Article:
Friday, October 24, 2014

Truth Is Stranger Than Fiction: Man Cries Fowl on Turkey Sandwich

from the Huffington Post:
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An incorrectly made turkey sandwich didn't cut the mustard with Rudy Frazier. When the manager of the sandwich shop refused to handle his beef, Frazier called 911, according to the TLC series, "Outrageous 911." Did it help? Lettuce look at the video above from an episode airing Wednesday.

The video is here.

Thursday, October 23, 2014

Tar Heel Treachery at UNC

As a Duke fan, I find this to be very sad. College sports must maintain academic integrity.
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Chapel Hill, North Carolina (CNN) -- For 18 years, thousands of students at the prestigious University of North Carolina took fake "paper classes," and advisers funneled athletes into the program to keep them eligible, according to a scathing independent report released Wednesday.

"These counselors saw the paper classes and the artificially high grades they yielded as key to helping some student-athletes remain eligible," Kenneth Wainstein wrote in his report. He conducted an eight-month investigation into the scandal, which has plagued the university for nearly five years.

UNC has long been a place where it was believed that athletics and academics went hand in hand. It has enjoyed a stellar reputation, producing basketball greats such as coach Dean Smith and Michael Jordan.

Now, that reputation has been stained.
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The entire post can be read here.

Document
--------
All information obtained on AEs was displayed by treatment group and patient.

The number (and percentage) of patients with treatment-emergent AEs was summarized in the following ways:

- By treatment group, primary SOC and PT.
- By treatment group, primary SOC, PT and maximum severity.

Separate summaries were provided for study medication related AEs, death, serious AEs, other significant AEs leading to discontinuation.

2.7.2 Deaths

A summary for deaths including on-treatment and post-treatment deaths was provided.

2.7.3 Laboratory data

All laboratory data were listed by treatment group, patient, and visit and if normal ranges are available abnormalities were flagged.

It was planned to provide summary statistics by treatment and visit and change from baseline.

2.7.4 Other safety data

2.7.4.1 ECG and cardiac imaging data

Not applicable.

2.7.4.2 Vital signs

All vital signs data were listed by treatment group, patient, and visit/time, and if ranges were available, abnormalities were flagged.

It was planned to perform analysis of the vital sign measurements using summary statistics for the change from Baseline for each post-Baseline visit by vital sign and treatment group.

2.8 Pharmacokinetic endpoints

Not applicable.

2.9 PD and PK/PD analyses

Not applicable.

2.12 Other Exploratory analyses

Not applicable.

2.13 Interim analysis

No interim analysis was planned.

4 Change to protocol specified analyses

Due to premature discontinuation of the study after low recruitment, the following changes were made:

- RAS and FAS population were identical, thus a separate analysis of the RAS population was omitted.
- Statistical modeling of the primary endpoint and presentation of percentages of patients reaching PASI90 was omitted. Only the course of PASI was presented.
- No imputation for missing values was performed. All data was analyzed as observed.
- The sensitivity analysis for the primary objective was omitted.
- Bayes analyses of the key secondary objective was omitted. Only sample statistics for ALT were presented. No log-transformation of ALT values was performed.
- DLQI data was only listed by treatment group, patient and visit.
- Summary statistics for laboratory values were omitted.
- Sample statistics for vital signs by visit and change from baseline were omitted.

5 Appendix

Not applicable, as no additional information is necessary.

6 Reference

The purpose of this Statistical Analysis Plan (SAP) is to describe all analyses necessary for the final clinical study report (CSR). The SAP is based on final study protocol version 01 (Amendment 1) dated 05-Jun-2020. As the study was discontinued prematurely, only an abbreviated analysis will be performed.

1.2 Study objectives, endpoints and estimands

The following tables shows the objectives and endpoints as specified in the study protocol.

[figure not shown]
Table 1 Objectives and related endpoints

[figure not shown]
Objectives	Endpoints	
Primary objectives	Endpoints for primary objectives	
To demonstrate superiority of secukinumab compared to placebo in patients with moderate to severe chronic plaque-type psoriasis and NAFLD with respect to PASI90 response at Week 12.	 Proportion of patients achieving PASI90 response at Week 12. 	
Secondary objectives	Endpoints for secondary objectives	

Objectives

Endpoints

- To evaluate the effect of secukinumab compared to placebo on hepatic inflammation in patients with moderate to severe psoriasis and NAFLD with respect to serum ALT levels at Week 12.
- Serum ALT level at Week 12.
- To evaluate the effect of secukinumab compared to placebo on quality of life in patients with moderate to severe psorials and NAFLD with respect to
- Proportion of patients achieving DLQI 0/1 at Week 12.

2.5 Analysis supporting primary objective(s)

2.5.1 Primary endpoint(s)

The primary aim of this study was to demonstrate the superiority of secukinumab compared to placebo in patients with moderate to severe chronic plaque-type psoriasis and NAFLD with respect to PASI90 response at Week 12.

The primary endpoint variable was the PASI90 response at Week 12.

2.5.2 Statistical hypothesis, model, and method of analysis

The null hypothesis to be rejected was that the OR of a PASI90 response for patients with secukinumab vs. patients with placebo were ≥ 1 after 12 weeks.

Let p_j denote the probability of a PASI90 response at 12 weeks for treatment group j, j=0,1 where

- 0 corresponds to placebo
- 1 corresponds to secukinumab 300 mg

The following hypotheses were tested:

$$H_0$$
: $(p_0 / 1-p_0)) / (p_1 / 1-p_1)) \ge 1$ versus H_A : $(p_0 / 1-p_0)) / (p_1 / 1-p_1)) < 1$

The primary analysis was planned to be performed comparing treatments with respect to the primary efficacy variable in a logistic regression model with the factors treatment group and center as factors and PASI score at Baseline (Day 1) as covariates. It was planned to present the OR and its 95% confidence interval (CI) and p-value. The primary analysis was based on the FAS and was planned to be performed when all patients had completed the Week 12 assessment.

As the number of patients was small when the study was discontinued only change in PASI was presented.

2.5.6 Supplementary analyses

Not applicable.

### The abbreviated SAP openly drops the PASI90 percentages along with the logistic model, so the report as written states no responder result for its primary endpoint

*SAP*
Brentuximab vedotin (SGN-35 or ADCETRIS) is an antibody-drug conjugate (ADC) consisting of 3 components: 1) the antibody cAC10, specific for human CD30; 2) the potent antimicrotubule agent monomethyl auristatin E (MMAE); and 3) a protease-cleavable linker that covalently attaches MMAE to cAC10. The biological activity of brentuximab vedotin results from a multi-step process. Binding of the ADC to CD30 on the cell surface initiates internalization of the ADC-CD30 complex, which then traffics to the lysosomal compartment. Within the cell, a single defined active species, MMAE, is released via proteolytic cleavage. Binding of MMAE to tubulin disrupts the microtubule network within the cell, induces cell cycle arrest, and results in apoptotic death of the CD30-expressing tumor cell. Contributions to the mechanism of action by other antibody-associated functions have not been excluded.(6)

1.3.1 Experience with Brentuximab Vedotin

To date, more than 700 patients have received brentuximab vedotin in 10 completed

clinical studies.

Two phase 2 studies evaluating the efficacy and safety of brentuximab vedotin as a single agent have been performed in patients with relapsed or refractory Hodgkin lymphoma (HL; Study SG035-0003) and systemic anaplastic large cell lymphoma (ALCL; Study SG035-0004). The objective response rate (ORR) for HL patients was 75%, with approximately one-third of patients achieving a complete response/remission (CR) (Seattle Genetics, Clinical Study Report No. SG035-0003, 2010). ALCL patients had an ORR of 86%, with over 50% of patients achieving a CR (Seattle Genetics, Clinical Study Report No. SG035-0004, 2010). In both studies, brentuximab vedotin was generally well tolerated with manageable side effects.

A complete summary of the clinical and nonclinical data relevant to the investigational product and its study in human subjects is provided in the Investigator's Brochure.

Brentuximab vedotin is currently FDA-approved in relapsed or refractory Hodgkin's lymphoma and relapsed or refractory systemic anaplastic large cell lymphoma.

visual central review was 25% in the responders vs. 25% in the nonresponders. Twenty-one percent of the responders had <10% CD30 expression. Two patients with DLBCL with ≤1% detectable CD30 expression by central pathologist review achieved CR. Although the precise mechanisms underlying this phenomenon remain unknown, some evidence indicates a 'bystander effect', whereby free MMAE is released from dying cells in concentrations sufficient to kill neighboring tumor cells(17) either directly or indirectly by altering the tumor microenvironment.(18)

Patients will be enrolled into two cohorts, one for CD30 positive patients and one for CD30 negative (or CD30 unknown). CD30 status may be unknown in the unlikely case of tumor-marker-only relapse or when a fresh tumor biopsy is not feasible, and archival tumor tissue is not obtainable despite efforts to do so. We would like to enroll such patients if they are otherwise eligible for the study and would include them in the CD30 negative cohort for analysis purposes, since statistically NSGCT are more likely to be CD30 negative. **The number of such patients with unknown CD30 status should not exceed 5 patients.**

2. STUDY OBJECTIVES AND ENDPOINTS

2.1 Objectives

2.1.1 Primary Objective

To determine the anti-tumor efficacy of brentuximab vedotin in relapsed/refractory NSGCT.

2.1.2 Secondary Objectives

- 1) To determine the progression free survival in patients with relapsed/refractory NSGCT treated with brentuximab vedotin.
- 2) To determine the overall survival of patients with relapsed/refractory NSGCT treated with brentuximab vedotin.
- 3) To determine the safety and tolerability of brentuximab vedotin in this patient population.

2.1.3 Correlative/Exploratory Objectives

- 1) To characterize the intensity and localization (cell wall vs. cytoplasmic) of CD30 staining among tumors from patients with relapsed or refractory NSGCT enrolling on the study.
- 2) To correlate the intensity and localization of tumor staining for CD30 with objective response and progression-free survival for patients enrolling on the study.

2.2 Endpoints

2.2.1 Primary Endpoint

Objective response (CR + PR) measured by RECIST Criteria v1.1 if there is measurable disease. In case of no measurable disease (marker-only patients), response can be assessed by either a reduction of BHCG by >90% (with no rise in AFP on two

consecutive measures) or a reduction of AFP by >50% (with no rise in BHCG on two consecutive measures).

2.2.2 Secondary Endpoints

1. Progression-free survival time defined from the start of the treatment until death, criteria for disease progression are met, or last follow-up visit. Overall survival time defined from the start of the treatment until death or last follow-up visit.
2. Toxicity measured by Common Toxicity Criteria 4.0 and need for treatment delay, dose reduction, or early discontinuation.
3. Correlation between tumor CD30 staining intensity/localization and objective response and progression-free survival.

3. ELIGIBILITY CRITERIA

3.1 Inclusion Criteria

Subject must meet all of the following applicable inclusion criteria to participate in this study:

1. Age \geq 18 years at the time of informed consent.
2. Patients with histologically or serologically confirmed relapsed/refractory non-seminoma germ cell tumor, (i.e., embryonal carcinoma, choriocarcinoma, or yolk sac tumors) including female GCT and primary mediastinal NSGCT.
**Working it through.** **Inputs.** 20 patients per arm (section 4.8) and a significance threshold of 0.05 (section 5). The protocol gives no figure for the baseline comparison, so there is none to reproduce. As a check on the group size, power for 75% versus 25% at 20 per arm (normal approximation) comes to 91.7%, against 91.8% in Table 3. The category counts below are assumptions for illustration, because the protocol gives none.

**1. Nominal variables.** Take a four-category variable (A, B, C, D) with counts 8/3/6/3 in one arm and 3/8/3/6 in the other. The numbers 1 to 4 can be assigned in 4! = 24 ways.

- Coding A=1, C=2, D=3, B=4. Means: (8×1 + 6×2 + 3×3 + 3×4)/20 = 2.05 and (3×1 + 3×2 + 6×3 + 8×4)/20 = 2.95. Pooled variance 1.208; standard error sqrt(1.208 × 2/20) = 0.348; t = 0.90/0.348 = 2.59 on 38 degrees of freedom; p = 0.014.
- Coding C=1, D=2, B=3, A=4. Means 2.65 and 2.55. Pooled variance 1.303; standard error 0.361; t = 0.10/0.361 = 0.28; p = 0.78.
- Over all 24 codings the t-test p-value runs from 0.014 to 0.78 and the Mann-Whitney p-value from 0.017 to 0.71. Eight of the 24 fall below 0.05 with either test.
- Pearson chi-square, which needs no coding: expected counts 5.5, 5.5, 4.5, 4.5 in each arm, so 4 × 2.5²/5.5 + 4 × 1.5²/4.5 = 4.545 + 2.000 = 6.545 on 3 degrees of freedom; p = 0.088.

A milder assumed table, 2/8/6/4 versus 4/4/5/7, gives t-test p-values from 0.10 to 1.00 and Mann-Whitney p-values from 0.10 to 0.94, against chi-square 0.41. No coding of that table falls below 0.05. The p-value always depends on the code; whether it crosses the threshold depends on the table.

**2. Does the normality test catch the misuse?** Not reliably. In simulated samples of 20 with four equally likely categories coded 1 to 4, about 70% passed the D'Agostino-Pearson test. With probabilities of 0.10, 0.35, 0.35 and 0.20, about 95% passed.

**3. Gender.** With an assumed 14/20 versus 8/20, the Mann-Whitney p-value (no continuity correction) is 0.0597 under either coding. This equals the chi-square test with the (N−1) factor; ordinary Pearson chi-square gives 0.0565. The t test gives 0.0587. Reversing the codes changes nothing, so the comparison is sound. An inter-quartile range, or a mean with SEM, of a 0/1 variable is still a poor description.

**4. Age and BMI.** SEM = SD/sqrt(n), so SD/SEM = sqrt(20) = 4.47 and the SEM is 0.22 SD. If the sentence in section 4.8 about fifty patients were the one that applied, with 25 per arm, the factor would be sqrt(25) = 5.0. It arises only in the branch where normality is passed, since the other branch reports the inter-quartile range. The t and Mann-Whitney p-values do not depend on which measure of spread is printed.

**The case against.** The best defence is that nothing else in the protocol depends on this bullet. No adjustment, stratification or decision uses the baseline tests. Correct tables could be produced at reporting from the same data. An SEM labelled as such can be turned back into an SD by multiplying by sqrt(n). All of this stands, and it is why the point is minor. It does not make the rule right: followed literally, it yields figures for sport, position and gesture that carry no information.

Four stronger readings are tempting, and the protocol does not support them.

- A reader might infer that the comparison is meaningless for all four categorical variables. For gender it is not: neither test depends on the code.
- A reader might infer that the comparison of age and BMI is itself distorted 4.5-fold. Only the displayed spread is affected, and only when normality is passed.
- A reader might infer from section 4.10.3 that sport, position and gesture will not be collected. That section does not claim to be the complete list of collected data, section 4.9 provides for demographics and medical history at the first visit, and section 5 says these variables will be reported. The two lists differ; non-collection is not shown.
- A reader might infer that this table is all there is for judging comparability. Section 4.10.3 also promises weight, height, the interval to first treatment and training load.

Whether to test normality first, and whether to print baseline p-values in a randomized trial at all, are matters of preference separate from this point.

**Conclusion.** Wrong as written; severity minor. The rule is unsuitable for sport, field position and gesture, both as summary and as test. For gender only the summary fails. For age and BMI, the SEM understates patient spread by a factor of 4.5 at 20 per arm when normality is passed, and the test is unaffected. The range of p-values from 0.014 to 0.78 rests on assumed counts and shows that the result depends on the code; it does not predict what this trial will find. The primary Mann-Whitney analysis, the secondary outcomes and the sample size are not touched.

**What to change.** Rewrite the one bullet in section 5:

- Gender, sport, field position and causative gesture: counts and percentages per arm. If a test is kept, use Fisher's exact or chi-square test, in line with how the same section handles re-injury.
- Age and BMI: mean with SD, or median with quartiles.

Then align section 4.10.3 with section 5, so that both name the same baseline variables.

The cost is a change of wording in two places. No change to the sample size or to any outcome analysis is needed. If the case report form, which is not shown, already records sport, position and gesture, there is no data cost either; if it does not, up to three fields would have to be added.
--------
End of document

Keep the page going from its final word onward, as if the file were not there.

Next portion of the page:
The Character of God and the Nature of Scripture: Reading the Bible Incarnationally #5-- Fundamentalist and Progressive Interpretations of Scripture are Simply Two Sides of the Same Coin


I've been meaning to get back my series on reading the Bible Incarnationally, but I have had other obligations that have prevented me from doing so. The via media Methodists have published a post on rejecting both the fundamentalist and progressive options in reading the Bible. They quote Stanley Hauerwas:
…the debate between fundamentalists and biblical critics is really more a debate between friends who share many of the same assumptions. The most prominent shared assumption is that the interpretation of the biblical texts is not a political process involving questions of power and authority. By privileging the individual interpreter, who is thought capable of discerning the meaning of the text apart form the consideration of the good ends of a community, fundamentalists and biblical critics make the Church incidental.

Pastors Go Through Slumps too

from Thom Rainer:
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The "slump" metaphor is used often in sports. The baseball hitter is in a slump because he has not gotten a hit in 15 at bats. The football quarterback is in a slump because he has only completed eight passes in the past two games.

But pastors can get in slumps as well. Admittedly they are not as easily recognizable as sports slumps. There aren't really any metrics to tell us that a slump is in progress.